Campfield Kettle Hole facts for kids
|Site of Special Scientific Interest|
|Area of Search||Northumberland|
|Area||2.92 hectares (7.2 acres)|
|Location map||DEFRA MAGIC map|
Campfield Kettle Hole is the name given to a Site of Special Scientific Interest (SSSI) in north Northumberland, England. The site is thought to be the remains of a kettle hole, a pond formed in the void remaining after a submerged glacial calf block melted. In contemporary times Campfield Kettle Hole is a mix of bog and pond.
Location and natural features
Campfield Kettle Hole is situated in the north-east of England, immediately south of the Anglo-Scottish border in the county of Northumberland, some 0.7 miles (1.1 km) south of the town of Cornhill-on-Tweed. The pond lies at 31 metres (102 ft) above sea level within mildly undulating terrain, and is some 0.09 miles (0.14 km) north-south and 0.22 miles (0.35 km) east-west. The western end is a permanent pond; the eastern-end is prone to occasional flooding; the remainder of the pond has become peat-filled.
The local area has a number of other kettle hole ponds; a second, Barelees Pond, lies 0.65 miles (1.05 km) east of Campfield.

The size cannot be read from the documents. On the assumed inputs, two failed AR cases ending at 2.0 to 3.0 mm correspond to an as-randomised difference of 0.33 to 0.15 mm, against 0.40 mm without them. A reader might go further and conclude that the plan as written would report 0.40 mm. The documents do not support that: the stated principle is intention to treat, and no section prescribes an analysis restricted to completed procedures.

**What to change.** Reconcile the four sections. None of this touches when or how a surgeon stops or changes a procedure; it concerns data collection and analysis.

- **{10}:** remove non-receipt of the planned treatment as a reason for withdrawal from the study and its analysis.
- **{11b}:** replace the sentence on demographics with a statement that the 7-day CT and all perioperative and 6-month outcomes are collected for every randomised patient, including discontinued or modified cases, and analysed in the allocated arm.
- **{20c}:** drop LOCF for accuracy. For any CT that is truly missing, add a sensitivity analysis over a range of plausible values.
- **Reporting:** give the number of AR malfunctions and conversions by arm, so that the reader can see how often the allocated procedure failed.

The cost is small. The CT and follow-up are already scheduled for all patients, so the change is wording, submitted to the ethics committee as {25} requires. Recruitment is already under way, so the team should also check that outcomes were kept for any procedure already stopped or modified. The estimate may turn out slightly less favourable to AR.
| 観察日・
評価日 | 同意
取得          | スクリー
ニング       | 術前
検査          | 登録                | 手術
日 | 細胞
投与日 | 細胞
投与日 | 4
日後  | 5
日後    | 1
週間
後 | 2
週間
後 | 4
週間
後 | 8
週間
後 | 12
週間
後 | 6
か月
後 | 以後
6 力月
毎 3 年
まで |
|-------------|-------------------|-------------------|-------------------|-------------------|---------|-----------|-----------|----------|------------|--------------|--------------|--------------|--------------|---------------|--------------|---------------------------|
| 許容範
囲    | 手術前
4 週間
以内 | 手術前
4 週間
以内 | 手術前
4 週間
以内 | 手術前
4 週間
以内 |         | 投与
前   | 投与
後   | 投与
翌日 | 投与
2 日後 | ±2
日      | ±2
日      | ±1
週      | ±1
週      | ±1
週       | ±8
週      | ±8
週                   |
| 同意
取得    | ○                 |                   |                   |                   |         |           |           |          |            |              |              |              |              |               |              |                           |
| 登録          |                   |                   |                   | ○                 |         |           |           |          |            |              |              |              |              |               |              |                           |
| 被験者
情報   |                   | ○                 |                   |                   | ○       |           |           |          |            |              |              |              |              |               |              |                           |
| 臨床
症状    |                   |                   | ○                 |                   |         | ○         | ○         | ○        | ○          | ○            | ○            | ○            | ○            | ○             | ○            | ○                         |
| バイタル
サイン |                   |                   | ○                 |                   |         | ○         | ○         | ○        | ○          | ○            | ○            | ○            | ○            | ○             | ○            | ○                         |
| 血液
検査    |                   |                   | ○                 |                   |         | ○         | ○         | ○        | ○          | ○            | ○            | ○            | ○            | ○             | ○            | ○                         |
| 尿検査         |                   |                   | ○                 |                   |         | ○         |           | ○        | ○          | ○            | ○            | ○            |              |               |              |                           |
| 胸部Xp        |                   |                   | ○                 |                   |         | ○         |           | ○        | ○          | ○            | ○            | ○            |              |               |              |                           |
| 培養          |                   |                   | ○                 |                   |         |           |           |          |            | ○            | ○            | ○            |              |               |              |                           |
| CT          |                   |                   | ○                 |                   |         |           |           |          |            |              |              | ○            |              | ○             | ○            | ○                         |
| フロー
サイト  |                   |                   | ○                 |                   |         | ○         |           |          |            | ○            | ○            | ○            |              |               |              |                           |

The kettle hole has deep waterlogged peat soils supporting a carr woodland of birch (Betula sp.) with Scot’s pine (Pinus sylvestris). The woodland floor has bog-mosses (Sphagnum spp.), and hare’s-tail cotton grass (Eriophorum vaginatum) with purple moor-grass (Molinia caerulea) and wavy hair-grass (Deschampsia flexuosa).
The western end of the pond is fringed with yellow iris (Iris pseudacorus), water plantain (Alisma plantago-aquatica) and willow (Salix spp). The perimeter has yellow iris and reed canary-grass (Phalaris arundinacea). The uncommon beetle Agabus uliginosus dispar has been recorded from the wetter areas of the site.
The condition of Campfield Kettle Hole was judged to be unfavourable-recovering in 2013, with previous concerns about tree encroachment settled.
Campfield Kettle Hole Facts for Kids. Kiddle Encyclopedia.